There is a bar on the roof, from where you have a fabulous view, which I showed in a previous post. The top picture offers the view towards the Opera Garnier. Below you can see some day and night shots taken from the street.
The locations you see on the below map are the major sites of these department stores; some of them have branch stores elsewhere in the city.

I wish you a nice weekend!


Sun dials

You can find a great number of sun dials in Paris, maybe 50 or 60. Here are a few.

Starting from the top left and following the sun on the below patchwork: One can be found on the northern slope of Montmartre (4, Place Dalida, from 1924), one in a courtyard beyond the Bastille (around 80, rue du Faubourg Saint-Antoine, from 1751) and one close to the St. Gervais St. Protais Church (rue des Barres, from the 17th century?). This church has by the way some more sun dials on its walls. The last one here is from the backyard of the Institute (where the French Academies are housed, Quai de Conti, from the 19th century?). This was the only one I got in sunshine and it was actually about 4.30 pm when I took the photo, so it seems to be fairly correct.

A rather surprising and recent one is the one you can also see on the top picture. It’s made by Salvador Dalí in 1966 for some friends who had a shop here those days. You can find it on 27 rue St. Jacques. The shape is a scallop, obviously referring to the name of the street; a scallop is called “Coquille Saint Jacques” in French.

Finally, the best sun dials might be some of the towers you find in Paris and some efforts have actually been made to transform the obelisk on Place de la Concorde to one. You can, with good eyes, find some lines and figures on the ground. I wrote about this in a previous post.


Urban art - indoors

I’m back. Only a short post today.

Just before leaving for a week I visited a recently opened art gallery (La Gallerie Ligne 13), close to where I live. It seems to be specialised in “urban art” which more and more also gets indoors. At present there is an exhibition of “Mesnager” and “Mosko & Associés”, some of the well-known urban artists.

I have several times found and shown what they and some of their colleagues have produced in the Paris streets (see previous posts). Here are a few examples.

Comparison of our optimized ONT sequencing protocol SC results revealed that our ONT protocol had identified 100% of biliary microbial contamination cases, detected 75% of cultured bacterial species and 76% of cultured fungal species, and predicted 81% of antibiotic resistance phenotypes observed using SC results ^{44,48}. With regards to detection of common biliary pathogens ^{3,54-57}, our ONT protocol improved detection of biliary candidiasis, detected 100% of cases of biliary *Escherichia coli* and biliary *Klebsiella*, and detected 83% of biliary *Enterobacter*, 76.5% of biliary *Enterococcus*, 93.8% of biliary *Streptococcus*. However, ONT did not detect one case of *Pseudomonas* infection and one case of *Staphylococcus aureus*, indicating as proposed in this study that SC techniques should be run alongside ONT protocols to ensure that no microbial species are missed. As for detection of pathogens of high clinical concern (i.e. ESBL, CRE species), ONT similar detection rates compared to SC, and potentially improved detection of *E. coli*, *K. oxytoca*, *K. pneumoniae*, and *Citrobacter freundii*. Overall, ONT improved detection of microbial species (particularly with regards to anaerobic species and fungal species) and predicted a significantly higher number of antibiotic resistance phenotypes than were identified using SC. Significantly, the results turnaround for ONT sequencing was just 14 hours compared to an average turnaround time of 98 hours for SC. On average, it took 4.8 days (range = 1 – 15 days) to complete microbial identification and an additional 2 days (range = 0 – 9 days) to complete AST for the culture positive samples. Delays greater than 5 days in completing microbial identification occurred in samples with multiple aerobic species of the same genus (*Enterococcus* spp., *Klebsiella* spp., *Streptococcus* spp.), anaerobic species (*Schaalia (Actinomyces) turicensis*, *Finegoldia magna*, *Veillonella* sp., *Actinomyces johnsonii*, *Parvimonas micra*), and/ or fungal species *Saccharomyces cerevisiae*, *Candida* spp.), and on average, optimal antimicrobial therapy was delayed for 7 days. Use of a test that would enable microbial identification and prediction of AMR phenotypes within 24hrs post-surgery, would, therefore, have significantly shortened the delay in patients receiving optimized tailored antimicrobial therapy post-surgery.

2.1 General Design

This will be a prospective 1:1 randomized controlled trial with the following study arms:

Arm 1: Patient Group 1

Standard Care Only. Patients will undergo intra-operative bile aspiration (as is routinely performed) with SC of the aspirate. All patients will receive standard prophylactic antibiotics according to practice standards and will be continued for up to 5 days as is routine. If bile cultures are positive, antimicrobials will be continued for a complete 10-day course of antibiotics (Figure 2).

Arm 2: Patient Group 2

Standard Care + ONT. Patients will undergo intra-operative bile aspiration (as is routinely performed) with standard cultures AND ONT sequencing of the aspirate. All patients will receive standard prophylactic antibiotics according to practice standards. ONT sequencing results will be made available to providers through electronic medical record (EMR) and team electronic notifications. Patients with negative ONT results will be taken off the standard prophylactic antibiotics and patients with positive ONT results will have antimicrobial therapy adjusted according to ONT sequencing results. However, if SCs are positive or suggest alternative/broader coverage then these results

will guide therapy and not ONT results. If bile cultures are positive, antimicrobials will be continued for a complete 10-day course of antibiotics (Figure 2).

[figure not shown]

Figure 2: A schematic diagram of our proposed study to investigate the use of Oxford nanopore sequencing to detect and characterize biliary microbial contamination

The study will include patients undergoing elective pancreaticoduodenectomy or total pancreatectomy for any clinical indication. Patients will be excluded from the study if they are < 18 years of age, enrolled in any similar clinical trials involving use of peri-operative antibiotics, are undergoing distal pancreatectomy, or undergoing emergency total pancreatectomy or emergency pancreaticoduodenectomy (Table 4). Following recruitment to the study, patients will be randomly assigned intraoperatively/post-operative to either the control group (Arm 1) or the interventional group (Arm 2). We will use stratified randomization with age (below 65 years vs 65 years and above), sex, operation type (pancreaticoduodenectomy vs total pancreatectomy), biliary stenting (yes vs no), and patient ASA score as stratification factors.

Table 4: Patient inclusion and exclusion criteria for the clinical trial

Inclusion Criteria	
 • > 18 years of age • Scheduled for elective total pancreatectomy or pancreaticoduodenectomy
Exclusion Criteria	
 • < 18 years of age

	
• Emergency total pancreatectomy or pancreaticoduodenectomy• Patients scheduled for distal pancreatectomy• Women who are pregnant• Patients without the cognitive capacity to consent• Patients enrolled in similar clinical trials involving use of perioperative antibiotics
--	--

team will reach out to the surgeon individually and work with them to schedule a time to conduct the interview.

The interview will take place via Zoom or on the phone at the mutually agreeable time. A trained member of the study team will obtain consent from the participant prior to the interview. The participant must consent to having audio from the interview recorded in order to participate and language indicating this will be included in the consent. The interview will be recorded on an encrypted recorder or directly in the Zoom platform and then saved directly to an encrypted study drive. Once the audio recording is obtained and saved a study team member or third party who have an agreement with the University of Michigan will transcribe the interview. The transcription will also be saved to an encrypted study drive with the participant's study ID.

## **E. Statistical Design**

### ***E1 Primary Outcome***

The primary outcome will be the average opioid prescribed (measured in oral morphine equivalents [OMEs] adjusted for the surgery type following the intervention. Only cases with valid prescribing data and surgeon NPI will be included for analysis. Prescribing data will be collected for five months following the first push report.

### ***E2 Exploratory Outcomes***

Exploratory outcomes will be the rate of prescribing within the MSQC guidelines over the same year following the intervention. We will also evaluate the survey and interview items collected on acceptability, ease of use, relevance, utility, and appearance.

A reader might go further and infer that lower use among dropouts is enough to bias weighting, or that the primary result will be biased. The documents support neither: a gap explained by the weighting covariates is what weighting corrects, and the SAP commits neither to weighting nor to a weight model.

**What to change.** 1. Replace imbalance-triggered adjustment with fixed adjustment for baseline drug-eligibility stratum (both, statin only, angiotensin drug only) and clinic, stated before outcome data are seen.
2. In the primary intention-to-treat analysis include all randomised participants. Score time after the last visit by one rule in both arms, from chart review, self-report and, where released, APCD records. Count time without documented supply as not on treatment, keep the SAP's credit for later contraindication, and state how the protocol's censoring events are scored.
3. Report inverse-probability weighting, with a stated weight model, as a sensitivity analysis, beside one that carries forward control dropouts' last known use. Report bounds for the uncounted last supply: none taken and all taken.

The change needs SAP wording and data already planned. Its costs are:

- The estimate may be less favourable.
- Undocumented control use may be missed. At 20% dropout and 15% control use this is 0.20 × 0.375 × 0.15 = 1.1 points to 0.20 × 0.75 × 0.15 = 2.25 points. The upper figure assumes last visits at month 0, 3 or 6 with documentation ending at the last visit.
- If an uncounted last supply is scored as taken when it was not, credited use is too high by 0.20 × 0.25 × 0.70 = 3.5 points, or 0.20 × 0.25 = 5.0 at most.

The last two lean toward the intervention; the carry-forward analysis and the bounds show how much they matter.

I guess I should probably have resisted, but I didn't, so I bought a small picture, cosigned by "Mesnager" and "Mosko".


Where Alfred Nobel wrote his testament

The Swedish Club in Paris (Cercle Suédois, Svenska Klubben) is since 1936 situated on rue de Rivoli, just in front of and with a view of the Tuileries Gardens (see previous posts). The club was founded in 1891 - on a different address. Those days it was a Swedish-Norwegian club; the two countries formed a Union between 1814 and 1905. The Norwegians later had their own premises, but today the Swedish and the Norwegian clubs share again the same facilities.

It’s a very nice place and location with its restaurant and bar, open to anybody and of course used for a lot of events. I was there the other night – for wine tasting and took a few photos – before the tasting started!
Alfred Nobel (1833 – 1896) was one of the first club members and the desk on which he actually wrote his testament in 1895 has been saved. (Born in Stockholm, he lived in Paris for some 20 years, died in San Remo.) The desk can thus still be seen with a facsimile of the hand-written document. As you may know, the Nobel Prizes are attributed by different Swedish academies and institutions, with the exception of the Peace Prize, which is attributed by a committee of members of the Norwegian parliament. This is explained by the fact that Sweden and Norway formed a Union when Nobel wrote his testament.

I wish you a nice weekend ... and a nice week! I’m off to Sweden again for a little bit more than a week.



Pigalle is a district which basically would include the Boulevard de Clichy and part of the Boulevard de Rouchchouart and some of the adjacent streets, passing Place de Pigalle as a central point and Place Blanche, all just south of Montmartre.

Place Pigalle and rue Jean-Babtise Pigalle were given their names in the honour of a sculptor (1714-85). He is the man in the middle here, surrounded by two of his works, one a naked Voltaire (at the Louvre) and one a Virgin Mary (at the St.Eustache church).

Pigalle had its peak during the last decades of the 19th and the first half of the 20th centuries. A leading “star” has of course been the “Moulin Rouge”, opened in 1889. I have already referred to Moulin Rouge in a number of posts, especially the story behind its name. (You can find such information e.g. here, here and here, with further references to other posts.) A number of books and films have given an image of this area with its artists, its gangsters, its prostitutes (who even have their chapel here – see previous post) ...